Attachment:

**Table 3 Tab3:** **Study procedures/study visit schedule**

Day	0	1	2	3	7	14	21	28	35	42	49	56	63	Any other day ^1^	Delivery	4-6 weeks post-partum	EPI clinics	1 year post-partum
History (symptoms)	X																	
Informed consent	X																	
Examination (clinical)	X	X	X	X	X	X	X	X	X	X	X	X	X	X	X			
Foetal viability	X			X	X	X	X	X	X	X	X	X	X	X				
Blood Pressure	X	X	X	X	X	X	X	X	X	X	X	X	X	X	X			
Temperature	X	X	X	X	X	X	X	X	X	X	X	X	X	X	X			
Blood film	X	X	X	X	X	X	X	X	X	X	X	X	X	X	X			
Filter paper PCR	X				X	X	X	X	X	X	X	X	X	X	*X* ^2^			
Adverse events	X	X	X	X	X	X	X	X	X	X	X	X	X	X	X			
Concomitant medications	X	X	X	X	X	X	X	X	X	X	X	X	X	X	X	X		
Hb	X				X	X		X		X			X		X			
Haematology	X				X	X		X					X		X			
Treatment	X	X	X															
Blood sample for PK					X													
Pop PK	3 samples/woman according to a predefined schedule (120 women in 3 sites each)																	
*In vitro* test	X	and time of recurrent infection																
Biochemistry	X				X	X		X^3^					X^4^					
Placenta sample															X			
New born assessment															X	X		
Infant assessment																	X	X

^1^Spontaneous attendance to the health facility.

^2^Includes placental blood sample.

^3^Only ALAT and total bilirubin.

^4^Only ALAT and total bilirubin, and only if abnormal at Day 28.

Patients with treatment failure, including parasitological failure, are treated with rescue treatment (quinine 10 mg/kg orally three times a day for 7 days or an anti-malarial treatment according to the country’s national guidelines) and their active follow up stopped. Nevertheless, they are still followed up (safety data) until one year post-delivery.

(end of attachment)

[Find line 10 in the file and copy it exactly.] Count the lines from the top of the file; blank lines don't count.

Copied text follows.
Filter paper PCR	X				X	X	X	X	X	X	X	X	X	X	*X* ^2^			